Overview of the Project Area C

General Information

Materials systems for photonics at high temperatures

Whether in a power station's combustion chamber or a jet aircraft turbine — many important technological processes take place at temperatures on the hot side of 1000 degrees. This means that materials are required that can not only fulfil their specific function, but are also extremely heat resistant. The researchers from Area C are studying the fundamentals of a new generation of heat-resistant materials.

These new materials, as well as being able to withstand extreme temperatures, are to be capable of fulfilling some interesting new functions: They are to be able to manipulate the heat radiation present at these high temperatures in ingenious ways. In electronics, information processing is carried out through the manipulation of electrons. In analogy to this, experts speak of photonics where light manipulation is involved. Photonics is regarded as one of the most promising key technologies of the coming decades.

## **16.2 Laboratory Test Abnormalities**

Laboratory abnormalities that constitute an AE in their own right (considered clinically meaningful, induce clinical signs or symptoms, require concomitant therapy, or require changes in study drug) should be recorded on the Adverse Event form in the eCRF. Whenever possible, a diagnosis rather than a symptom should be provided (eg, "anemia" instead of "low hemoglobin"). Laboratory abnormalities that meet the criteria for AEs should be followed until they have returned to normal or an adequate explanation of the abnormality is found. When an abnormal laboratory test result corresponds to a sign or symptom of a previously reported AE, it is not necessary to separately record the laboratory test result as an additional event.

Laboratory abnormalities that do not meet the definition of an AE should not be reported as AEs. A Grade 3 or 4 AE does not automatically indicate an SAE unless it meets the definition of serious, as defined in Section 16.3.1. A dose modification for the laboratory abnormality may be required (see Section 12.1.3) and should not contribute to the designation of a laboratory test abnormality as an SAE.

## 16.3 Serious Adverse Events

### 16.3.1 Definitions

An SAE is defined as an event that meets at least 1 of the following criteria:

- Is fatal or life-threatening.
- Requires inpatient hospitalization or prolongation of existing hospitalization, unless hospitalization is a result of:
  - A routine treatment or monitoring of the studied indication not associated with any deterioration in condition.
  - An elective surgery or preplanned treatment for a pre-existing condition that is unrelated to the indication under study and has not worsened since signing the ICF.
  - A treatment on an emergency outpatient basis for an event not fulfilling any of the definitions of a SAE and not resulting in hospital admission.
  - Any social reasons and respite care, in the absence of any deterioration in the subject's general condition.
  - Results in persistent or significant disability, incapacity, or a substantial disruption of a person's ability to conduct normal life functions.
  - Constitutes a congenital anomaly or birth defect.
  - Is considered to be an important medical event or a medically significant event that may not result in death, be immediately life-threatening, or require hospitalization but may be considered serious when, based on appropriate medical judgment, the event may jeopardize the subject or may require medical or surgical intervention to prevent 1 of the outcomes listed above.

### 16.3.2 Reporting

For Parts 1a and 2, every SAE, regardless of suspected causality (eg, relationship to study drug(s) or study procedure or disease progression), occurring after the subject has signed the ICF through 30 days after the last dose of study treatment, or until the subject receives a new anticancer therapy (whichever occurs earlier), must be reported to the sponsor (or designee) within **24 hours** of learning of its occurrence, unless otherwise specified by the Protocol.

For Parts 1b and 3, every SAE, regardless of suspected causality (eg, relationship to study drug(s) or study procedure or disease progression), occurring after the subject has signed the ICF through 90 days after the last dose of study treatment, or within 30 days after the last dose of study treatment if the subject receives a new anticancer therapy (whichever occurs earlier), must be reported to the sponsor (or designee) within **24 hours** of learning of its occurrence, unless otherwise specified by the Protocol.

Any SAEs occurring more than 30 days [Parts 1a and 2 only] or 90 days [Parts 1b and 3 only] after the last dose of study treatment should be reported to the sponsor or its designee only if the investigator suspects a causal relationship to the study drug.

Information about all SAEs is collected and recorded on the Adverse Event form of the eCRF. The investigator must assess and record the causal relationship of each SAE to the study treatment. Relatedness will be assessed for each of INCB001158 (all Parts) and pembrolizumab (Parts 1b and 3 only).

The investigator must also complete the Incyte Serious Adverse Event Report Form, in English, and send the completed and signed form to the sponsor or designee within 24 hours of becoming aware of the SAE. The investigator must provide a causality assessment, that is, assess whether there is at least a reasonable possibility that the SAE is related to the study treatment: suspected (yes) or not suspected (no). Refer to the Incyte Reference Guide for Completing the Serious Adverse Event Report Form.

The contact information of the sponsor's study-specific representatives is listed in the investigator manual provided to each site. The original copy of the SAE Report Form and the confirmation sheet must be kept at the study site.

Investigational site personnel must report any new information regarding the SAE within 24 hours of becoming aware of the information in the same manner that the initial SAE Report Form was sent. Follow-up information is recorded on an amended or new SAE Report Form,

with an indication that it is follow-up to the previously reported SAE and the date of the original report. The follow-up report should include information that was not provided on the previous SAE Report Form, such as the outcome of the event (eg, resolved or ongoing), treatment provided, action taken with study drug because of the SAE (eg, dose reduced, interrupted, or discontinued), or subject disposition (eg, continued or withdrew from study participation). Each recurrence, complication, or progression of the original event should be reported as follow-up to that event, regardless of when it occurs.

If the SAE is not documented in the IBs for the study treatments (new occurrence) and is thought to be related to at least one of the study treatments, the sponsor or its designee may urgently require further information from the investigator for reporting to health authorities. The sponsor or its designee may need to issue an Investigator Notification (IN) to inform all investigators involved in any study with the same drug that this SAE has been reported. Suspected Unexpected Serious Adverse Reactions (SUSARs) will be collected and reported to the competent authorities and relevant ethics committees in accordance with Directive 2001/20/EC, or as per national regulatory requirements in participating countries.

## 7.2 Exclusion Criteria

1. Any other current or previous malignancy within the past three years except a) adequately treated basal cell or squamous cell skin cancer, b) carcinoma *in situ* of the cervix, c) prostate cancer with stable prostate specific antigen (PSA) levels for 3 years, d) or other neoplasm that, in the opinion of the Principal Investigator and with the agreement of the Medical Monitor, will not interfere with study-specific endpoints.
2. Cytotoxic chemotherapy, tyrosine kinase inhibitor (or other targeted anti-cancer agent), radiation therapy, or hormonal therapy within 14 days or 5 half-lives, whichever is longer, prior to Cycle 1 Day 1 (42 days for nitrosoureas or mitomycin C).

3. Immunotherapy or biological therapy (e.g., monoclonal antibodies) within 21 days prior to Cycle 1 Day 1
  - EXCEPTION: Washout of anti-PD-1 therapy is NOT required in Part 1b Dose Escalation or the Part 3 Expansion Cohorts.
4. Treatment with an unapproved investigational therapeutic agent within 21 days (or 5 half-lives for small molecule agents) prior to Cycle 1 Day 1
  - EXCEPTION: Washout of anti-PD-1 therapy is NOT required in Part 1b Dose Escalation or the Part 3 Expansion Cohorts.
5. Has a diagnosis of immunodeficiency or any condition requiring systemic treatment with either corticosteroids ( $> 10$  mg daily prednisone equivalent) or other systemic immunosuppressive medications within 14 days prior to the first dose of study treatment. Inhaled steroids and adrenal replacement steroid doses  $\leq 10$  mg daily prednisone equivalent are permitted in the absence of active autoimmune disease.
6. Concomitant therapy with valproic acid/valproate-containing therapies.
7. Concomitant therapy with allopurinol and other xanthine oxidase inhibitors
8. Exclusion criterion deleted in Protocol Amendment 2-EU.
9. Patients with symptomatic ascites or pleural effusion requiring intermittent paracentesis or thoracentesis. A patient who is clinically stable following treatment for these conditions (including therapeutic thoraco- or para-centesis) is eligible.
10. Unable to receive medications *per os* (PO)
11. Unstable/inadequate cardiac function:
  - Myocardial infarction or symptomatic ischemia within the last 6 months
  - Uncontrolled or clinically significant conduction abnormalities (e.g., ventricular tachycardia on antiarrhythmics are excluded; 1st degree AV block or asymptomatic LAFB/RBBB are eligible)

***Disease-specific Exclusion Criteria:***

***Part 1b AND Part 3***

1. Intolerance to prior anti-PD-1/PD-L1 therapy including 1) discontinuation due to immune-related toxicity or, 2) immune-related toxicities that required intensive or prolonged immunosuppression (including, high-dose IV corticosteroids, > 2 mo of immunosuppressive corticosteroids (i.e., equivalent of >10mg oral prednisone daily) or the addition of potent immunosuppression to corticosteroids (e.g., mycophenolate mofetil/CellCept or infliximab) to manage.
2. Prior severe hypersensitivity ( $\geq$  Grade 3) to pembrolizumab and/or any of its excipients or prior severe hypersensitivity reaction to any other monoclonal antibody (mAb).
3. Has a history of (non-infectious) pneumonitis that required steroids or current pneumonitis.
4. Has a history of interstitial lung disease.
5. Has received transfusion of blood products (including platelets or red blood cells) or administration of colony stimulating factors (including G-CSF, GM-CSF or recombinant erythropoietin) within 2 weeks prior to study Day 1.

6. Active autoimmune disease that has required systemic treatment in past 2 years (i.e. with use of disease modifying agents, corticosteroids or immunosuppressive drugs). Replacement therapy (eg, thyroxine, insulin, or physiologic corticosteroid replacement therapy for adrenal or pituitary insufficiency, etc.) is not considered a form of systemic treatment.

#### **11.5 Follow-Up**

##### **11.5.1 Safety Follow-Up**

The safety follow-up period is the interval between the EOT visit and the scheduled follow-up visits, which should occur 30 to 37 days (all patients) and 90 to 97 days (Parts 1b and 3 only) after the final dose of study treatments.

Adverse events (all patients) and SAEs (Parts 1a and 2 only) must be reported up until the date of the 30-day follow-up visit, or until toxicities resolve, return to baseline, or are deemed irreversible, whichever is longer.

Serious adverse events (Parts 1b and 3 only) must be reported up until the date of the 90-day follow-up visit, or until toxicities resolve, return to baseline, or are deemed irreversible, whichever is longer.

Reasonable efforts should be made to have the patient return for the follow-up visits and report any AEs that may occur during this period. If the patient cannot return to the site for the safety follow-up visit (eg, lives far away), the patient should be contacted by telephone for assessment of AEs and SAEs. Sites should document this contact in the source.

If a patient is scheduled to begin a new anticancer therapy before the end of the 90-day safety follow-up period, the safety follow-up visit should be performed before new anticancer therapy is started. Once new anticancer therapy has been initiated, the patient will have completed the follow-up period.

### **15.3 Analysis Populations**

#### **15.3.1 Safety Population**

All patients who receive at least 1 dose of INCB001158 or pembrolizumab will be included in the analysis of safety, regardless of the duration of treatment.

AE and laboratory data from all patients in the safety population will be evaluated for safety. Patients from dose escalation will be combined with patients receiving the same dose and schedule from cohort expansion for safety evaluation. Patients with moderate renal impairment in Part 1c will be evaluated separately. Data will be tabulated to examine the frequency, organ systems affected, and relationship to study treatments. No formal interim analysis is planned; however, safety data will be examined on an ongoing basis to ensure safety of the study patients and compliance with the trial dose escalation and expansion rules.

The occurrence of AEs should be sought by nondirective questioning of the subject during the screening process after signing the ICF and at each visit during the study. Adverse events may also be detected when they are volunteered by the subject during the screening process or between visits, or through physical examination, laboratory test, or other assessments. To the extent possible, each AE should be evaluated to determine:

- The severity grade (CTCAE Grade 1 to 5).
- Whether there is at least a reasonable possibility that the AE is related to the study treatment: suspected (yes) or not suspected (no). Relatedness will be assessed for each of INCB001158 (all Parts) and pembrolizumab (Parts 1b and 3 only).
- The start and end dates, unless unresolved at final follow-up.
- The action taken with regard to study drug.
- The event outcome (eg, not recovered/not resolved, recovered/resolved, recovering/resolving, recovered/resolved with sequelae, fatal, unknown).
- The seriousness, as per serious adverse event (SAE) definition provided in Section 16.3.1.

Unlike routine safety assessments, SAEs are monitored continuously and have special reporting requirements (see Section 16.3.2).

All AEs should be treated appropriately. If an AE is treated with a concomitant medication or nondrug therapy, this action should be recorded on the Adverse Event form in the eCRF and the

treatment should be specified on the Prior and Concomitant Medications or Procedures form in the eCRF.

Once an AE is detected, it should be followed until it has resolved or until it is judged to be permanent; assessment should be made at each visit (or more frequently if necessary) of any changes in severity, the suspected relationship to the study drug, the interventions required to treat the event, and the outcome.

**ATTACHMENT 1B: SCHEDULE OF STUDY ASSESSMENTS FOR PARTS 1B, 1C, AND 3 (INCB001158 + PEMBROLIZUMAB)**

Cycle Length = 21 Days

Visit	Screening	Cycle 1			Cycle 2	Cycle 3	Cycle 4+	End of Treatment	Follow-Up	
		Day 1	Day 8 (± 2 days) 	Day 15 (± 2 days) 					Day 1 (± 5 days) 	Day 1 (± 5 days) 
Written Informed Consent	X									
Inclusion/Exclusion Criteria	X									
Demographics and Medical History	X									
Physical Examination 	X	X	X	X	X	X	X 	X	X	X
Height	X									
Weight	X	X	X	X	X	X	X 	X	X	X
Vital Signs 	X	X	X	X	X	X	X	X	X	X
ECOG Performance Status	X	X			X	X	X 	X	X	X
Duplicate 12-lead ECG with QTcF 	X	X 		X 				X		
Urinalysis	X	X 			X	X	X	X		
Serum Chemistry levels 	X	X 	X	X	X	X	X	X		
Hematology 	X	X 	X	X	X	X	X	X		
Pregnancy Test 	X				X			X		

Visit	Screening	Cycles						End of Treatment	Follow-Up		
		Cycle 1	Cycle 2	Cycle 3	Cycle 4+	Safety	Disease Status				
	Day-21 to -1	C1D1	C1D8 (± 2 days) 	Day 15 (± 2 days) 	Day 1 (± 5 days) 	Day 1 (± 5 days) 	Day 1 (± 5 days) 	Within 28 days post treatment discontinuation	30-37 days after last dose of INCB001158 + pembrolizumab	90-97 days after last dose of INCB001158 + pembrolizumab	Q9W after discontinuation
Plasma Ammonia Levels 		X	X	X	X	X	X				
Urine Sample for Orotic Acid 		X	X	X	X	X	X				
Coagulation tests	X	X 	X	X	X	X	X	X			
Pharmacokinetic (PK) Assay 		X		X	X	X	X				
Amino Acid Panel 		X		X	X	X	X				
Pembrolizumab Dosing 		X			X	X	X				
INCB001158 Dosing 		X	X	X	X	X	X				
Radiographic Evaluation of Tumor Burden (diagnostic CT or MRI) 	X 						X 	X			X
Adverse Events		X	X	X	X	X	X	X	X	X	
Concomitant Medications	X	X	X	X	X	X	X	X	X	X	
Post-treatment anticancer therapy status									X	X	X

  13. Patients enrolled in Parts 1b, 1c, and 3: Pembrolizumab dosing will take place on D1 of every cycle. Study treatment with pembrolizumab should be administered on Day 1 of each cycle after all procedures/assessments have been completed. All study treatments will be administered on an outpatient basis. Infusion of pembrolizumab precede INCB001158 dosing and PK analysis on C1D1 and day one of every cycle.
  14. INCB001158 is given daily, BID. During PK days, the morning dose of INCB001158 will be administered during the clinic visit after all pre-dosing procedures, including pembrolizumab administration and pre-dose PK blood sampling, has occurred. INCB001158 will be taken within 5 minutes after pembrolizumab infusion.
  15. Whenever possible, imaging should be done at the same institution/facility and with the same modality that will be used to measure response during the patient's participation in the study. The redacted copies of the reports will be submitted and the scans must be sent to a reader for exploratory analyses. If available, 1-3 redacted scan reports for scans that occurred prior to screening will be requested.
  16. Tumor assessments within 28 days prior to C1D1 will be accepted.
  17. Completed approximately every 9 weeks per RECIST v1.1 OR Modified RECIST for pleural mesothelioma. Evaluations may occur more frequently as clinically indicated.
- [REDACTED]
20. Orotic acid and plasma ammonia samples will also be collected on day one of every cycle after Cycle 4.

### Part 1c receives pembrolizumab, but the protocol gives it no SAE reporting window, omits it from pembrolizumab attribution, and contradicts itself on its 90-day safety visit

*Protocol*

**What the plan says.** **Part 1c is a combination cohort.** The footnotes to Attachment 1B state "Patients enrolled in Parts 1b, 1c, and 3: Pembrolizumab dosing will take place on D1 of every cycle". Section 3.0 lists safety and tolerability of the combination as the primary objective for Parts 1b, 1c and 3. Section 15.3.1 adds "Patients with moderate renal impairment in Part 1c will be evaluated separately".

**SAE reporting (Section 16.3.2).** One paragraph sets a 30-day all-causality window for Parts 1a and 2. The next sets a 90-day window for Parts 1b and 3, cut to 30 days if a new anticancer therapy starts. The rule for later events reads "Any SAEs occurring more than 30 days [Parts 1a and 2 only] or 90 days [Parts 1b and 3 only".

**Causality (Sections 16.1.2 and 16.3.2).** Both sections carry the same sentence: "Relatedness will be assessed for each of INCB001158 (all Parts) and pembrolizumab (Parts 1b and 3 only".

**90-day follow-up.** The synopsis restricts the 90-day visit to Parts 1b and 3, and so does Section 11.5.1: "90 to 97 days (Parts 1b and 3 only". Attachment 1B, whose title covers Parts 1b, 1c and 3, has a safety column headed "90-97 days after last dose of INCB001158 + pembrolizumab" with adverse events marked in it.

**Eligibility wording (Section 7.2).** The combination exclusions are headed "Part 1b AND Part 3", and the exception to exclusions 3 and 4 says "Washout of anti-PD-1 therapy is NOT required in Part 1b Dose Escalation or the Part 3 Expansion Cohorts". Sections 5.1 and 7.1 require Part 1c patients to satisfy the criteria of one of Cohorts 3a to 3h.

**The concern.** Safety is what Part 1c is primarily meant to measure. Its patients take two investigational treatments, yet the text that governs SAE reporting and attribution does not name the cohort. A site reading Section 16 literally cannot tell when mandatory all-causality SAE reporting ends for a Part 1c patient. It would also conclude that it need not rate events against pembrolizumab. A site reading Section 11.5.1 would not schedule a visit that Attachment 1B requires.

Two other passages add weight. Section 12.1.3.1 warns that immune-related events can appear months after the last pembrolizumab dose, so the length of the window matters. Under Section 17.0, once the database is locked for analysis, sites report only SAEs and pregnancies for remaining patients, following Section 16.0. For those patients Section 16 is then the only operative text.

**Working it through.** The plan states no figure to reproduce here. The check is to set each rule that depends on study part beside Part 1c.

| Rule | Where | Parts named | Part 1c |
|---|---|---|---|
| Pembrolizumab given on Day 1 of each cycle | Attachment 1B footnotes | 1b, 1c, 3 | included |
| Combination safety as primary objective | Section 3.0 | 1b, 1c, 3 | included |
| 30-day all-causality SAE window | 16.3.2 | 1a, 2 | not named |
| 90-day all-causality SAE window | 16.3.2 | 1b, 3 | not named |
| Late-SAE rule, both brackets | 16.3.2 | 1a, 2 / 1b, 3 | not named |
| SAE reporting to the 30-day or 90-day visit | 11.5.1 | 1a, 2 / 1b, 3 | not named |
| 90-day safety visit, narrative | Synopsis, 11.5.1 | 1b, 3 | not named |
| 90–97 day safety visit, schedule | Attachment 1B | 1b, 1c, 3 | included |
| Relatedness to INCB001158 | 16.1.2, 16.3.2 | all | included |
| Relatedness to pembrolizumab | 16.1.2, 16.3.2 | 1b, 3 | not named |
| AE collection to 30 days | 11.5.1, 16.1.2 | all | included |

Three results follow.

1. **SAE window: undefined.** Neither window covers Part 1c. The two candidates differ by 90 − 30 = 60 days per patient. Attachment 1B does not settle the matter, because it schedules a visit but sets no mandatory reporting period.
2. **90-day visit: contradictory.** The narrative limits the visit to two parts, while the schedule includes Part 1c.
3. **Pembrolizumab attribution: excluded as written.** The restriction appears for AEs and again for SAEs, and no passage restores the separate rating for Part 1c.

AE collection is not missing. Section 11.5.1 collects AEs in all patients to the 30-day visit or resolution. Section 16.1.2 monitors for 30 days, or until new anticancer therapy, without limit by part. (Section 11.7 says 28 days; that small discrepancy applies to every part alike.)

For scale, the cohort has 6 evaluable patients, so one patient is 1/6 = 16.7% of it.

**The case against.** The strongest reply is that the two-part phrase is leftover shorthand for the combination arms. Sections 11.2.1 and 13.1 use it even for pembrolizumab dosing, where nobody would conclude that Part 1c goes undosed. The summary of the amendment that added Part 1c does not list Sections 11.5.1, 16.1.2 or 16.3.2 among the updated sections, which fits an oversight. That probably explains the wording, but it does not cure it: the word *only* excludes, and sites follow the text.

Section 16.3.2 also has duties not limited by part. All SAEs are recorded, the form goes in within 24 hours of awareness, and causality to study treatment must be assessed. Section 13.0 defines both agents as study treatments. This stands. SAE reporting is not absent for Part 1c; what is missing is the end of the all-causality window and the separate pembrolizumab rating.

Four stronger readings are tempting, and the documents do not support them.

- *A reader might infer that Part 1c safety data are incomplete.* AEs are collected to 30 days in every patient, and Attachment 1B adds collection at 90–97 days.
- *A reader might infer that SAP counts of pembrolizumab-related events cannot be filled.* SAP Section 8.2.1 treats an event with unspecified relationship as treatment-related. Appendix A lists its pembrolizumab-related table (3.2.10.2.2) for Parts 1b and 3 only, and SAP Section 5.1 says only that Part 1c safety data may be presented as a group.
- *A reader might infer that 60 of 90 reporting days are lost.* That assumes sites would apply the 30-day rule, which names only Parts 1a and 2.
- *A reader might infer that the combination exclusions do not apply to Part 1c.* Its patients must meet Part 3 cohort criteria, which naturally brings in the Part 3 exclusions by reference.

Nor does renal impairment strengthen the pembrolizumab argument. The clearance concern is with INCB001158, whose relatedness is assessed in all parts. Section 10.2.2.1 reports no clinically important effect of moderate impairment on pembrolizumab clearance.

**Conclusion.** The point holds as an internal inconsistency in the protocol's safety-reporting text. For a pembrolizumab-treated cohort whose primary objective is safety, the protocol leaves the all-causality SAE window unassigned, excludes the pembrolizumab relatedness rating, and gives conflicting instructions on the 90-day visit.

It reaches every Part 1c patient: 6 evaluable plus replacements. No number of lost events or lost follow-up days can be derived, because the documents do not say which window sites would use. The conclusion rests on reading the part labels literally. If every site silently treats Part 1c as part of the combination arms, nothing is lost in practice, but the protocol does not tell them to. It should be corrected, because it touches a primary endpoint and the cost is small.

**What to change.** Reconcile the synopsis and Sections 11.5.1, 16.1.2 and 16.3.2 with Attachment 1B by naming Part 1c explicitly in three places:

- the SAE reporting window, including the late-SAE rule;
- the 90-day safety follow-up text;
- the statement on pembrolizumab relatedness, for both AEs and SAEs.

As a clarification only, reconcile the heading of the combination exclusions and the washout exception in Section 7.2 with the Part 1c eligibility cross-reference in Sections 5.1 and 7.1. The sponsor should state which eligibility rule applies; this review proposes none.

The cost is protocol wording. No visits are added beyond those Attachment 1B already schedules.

Specifically, the SFB 986 experts are developing so-called multi-scale materials, i.e. materials that have different structures at different size scales. Such systems can, for instance, reflect heat especially well, perhaps as a highly effective heat shield in a power station turbine. Or the opposite property may be exploited: They may be used to conduct heat very well and deflect it in a particular direction (e.g. onto a thermovoltaic cell). Such a thermovoltaic cell can convert heat radiation directly into electric current — something that engineers have been dreaming of for a long time